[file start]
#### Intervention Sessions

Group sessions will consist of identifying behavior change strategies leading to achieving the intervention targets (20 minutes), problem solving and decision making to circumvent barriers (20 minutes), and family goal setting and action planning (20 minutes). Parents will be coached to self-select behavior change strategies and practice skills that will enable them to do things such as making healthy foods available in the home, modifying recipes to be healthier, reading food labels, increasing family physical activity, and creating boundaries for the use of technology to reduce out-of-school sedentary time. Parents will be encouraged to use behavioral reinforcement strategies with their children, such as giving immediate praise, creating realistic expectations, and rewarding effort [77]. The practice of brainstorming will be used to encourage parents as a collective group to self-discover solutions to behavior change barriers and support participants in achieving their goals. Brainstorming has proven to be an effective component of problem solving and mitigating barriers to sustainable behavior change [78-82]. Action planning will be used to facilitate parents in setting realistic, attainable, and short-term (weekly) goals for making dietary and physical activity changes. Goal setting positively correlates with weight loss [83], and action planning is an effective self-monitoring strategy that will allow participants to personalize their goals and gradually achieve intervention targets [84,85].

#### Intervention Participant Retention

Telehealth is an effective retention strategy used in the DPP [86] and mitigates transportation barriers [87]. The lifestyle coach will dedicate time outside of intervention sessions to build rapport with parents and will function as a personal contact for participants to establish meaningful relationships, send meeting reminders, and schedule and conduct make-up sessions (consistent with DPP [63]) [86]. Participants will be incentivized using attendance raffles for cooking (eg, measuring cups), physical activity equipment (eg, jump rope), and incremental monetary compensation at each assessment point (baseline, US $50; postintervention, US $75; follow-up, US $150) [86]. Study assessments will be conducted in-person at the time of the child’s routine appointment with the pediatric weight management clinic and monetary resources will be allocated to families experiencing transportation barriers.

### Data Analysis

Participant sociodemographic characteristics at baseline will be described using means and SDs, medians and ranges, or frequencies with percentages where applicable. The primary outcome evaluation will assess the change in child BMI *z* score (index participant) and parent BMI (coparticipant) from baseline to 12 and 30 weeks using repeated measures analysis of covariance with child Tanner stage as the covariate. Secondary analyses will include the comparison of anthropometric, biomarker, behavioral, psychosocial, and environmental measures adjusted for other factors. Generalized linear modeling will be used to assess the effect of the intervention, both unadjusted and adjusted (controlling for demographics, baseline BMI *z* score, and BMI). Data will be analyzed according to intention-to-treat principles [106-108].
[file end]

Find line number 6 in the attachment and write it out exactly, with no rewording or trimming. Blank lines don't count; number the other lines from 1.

Participant sociodemographic characteristics at baseline will be described using means and SDs, medians and ranges, or frequencies with percentages where applicable. The primary outcome evaluation will assess the change in child BMI *z* score (index participant) and parent BMI (coparticipant) from baseline to 12 and 30 weeks using repeated measures analysis of covariance with child Tanner stage as the covariate. Secondary analyses will include the comparison of anthropometric, biomarker, behavioral, psychosocial, and environmental measures adjusted for other factors. Generalized linear modeling will be used to assess the effect of the intervention, both unadjusted and adjusted (controlling for demographics, baseline BMI *z* score, and BMI). Data will be analyzed according to intention-to-treat principles [106-108].